Transitioning interactive arts classes online has come with challenges

Fine Arts professors get creative with remote learning

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Theater arts professor Sam Williams lectures for his Theory and Techniques of Acting II class on monologues. The class, which formerly met in person at noon on Tuesdays and Thursdays, meets now on ConferZoom at the same time, but not everyone is in attendance. (Photo by Alex Muegge)

Alex Muegge, Staff Writer

Both professors and students in the music, art and theater arts departments continue to struggle with transitioning their interactive classes online after the coronavirus-induced shut-down of American River College on March 13.

The most challenging classes prove to be the ones where the students used campus-provided tools, whether that be printers, sewing machines or in some cases, their professor’s ears.

While many traditional lecture classes have moved online with the use of Zoom, instrumental jazz ensembles, taught by music department chair Dyne Eifertsen, are using a different application called SmartMusic.

SmartMusic lets the student play along with professional musicians and the application itself can evaluate the student’s performance.

“This has been pretty fun for them and creates a virtual ensemble atmosphere,” Eifertsen said. “They are also submitting weekly practice logs, posting to discussion boards, and attending Zoom meetings.”

Eifertsen also teaches a history of rock and roll class. However, this class he taught sections of both online and face-to-face prior to the shutdown, so his transition to virtual learning was simpler.

He says the hardest part of the transition isn’t figuring out how to make music courses accessible over the internet.

“We miss our students, [and] we miss the face to face contact and the interactive part of humanity that cannot be replaced online,” Eifertsen said. “I miss students hanging outside of my office and talking day-to-day stuff.”

Eifertsen says the music department allows students to be themselves.

“The music department is a safe haven for students where they can be themselves and express their artistic side freely,” he said. “I cherish the people I work with and we are doing our best to keep close within the digital world.”

Art professor and Kaneko Art Gallery director Patricia Wood also managed to get by moving her drawing, printmaking, and art gallery operations online.

She says the art gallery operations class was easiest to move online, and while running a real gallery is much more exciting, a lot of the work for it, such inventory lists and reviews, is already done on a computer.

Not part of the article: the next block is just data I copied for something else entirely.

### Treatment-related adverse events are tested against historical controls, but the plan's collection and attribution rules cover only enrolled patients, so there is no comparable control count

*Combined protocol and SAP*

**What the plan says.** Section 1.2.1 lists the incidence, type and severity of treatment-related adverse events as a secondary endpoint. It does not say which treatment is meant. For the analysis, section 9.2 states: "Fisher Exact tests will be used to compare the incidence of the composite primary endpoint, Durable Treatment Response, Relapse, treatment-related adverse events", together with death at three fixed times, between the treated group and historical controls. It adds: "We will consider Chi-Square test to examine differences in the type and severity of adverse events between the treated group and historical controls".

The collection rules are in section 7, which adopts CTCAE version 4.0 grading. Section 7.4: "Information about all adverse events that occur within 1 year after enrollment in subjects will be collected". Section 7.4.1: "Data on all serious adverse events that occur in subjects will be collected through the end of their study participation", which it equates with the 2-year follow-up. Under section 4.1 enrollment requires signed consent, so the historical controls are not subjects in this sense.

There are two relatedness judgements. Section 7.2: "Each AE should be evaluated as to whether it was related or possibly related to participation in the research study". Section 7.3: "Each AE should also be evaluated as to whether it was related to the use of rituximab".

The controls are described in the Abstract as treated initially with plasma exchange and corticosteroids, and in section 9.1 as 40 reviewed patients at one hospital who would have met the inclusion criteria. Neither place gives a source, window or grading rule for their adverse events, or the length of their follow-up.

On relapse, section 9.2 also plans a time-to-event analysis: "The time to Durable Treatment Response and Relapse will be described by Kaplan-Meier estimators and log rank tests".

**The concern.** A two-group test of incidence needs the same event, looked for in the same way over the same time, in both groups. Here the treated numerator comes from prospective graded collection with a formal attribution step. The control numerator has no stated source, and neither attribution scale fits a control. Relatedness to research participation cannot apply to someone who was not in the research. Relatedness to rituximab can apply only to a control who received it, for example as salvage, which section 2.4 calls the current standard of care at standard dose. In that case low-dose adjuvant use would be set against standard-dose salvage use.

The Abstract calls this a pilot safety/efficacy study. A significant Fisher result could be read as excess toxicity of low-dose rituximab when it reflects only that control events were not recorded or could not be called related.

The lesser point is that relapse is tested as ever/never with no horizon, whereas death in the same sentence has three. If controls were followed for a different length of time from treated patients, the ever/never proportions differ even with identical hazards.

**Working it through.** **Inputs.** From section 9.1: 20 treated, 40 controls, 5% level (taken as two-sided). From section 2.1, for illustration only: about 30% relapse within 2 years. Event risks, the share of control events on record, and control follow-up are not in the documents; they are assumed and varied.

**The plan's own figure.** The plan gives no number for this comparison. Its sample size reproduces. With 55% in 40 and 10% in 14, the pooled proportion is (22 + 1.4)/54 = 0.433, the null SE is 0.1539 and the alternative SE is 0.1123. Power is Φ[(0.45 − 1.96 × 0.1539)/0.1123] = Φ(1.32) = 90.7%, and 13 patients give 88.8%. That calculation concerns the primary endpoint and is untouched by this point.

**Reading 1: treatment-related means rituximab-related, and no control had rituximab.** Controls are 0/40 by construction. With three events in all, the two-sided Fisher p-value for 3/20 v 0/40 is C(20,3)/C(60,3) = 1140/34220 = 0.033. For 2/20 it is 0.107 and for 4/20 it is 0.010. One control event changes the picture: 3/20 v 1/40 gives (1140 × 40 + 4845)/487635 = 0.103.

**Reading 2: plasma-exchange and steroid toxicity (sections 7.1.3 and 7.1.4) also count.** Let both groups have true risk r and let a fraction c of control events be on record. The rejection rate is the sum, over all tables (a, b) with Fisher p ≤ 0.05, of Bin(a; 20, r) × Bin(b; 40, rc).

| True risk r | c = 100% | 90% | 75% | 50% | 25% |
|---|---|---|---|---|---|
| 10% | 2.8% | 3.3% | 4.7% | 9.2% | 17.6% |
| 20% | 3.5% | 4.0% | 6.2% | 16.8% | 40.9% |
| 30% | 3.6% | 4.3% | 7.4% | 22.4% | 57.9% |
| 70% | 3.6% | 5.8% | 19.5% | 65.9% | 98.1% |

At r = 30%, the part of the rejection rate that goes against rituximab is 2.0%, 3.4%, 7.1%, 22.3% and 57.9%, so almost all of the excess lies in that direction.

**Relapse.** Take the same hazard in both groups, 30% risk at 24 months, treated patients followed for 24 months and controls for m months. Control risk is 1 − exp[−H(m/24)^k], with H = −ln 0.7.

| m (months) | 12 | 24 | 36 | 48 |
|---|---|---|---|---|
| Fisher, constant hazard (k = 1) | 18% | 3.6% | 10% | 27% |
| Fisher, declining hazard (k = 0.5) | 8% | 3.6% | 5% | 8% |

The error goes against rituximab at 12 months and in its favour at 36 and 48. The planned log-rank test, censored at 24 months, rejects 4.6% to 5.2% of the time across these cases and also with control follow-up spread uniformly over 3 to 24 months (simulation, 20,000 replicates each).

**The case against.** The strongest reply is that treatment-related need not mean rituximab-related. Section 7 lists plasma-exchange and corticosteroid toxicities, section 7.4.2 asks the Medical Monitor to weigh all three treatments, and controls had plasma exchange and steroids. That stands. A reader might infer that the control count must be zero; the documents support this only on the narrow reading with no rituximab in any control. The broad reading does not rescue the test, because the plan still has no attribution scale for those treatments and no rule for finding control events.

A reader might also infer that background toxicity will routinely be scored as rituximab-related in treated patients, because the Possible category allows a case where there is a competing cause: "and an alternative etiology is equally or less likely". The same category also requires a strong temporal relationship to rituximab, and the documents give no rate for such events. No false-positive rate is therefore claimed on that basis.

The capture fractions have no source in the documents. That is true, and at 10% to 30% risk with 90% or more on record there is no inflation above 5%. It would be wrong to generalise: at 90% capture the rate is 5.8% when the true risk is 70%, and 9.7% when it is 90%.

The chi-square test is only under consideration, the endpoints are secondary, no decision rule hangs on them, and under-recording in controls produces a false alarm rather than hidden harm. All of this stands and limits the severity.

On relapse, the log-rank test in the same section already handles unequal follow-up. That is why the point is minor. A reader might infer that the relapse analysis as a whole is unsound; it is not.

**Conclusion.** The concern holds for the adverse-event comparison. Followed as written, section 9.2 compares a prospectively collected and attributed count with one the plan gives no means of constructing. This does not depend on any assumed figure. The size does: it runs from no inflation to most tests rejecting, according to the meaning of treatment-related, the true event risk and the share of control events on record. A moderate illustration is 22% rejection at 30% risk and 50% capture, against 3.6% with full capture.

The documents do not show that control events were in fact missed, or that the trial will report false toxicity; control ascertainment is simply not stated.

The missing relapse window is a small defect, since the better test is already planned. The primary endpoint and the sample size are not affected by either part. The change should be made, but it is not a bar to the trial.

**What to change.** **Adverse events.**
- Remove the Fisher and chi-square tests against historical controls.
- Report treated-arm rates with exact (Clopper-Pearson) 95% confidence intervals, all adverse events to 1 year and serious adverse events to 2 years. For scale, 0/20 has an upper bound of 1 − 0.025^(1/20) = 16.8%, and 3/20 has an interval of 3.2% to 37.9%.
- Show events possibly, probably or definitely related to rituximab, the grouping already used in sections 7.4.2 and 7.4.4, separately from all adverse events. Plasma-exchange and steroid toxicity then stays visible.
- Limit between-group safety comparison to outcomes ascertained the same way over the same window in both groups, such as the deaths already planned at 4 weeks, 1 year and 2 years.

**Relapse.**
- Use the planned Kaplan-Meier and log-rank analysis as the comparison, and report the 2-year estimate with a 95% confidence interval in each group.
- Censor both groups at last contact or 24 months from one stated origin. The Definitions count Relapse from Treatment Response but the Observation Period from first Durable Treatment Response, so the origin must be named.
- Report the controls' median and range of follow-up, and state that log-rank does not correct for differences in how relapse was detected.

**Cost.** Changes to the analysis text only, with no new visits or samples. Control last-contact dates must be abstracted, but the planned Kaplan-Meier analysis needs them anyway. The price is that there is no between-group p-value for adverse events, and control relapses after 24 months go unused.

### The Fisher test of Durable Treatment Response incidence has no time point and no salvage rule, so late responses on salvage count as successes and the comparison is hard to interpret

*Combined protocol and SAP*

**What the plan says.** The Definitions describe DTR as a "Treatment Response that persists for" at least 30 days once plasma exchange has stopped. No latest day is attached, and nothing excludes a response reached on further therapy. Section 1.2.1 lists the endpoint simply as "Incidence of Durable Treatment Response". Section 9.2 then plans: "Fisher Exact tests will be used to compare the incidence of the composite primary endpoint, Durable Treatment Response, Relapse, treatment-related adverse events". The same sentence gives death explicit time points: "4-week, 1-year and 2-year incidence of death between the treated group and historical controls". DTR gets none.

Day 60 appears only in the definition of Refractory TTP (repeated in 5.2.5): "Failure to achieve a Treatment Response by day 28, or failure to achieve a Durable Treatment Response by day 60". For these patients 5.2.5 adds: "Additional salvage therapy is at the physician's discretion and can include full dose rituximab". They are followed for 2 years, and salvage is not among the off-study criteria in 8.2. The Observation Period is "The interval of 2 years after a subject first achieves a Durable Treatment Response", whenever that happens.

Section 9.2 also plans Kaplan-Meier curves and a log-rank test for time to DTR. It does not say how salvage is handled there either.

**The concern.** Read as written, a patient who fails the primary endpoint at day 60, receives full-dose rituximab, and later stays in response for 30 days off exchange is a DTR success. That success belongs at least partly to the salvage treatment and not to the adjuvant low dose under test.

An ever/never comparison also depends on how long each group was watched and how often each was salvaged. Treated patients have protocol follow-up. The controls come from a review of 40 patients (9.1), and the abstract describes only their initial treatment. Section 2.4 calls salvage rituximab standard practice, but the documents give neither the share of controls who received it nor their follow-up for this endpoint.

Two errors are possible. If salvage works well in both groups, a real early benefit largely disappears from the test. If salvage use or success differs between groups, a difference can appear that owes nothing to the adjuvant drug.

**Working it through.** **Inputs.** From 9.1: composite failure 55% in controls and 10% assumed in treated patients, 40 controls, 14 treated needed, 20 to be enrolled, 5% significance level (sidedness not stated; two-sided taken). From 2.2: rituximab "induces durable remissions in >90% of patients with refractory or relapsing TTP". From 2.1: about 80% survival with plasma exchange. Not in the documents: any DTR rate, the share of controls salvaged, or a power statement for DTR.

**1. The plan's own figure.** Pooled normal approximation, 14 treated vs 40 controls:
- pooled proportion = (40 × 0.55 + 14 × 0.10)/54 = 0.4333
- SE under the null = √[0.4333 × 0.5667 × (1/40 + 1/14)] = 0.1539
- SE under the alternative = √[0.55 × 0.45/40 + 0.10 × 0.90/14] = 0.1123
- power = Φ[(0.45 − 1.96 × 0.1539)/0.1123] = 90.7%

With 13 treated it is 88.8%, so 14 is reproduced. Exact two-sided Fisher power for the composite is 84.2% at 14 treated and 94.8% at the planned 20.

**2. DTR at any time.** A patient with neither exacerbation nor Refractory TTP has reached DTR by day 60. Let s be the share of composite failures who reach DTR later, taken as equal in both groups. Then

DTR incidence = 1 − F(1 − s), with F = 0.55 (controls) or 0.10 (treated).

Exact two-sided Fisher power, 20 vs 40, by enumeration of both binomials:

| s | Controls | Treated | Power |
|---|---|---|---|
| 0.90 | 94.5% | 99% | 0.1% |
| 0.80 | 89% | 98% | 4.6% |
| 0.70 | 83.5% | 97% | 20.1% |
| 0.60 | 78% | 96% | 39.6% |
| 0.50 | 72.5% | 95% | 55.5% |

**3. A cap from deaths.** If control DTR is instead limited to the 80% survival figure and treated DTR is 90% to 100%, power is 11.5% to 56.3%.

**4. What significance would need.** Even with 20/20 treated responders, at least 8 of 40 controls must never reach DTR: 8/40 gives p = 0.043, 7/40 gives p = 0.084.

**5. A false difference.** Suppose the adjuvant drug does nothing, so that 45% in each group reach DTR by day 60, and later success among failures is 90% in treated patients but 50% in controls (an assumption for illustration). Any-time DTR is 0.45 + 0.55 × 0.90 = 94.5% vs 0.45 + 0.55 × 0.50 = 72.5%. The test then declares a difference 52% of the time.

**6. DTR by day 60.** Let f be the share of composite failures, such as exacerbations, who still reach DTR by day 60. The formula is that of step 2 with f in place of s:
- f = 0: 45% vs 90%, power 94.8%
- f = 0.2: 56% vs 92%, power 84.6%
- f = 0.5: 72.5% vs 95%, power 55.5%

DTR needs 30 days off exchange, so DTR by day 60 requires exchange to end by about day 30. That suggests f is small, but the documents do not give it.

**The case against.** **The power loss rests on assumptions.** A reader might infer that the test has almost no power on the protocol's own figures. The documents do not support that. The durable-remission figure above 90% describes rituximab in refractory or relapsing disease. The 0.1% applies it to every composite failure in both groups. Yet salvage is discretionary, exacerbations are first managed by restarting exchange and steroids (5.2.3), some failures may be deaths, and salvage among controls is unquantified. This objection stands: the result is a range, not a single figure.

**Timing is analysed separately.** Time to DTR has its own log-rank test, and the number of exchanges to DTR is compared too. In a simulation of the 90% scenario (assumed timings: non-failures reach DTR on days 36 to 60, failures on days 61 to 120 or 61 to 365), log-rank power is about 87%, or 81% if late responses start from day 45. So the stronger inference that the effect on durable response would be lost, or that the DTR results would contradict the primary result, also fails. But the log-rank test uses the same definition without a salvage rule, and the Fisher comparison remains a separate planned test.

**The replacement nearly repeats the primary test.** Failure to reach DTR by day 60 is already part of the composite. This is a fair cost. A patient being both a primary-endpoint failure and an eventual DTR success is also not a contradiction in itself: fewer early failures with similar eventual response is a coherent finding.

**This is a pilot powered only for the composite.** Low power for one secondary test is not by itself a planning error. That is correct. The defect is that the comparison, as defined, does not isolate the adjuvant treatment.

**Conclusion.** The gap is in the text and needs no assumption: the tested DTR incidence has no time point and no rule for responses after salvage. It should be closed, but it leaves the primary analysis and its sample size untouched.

Wood also says that printmaking remains the most challenging. Students do not have access to printing presses at home, so they must hand print the plates they turn in. They buy their own ink for this and do not have access to a large variety of colors.

“[It] takes a lot of pressure and muscle as you have to try to apply the same pressure as a print press,” Wood said. “It’s not easy, but it can be done.”

Gail Russell, head of the costume department and theater arts professor, also says her students miss out on experience with the online transition.

Russell teaches costume construction and she says while PowerPoints and lecture videos are the basics that she can provide, she and her students cannot continue sewing.

“We were not able to continue with the actual sewing part of the course,” Russell said. “We cannot assume that all the students have the tools to even hand sew, let alone have sewing machines.”

Instead, the students of this course have taken virtual tours of fabric stores and Russell had her instructional assistants act as guest speakers talking about their costuming experience working backstage for both Sacramento Music Circus, and Sacramento Theater Company.

“I do believe that we are in this together, and like [theater], this is a co-operative effort that needs everyone to be an active team player to take hardship and disappointment and transform it into something positive and beneficial for all,” Russell said.

Transitioning online has proved difficult for students as well.

Before the transition, theater arts major Braeden Harris took Theory and Techniques of Acting II in the theater arts department on Tuesdays and Thursdays from noon to 1:20 p.m. 

The class still meets during this time via ConferZoom, but Harris is not in attendance.

Harris lives in Vacaville and works at a local boba tea shop there. His hours would have been significantly cut if he hadn’t opened up his Tuesday and Thursday availability. 

Instead of dropping the class, he worked it out with his professor to where he no longer performs his monologues in a Zoom meeting, but sends them in individually.

“It takes the pressure off performing directly, which can be a plus,” Harris said. “But I know it’s better to perform it in front of people, [because] that’s the whole point. From the standpoint of it being an assignment, it’s more convenient.”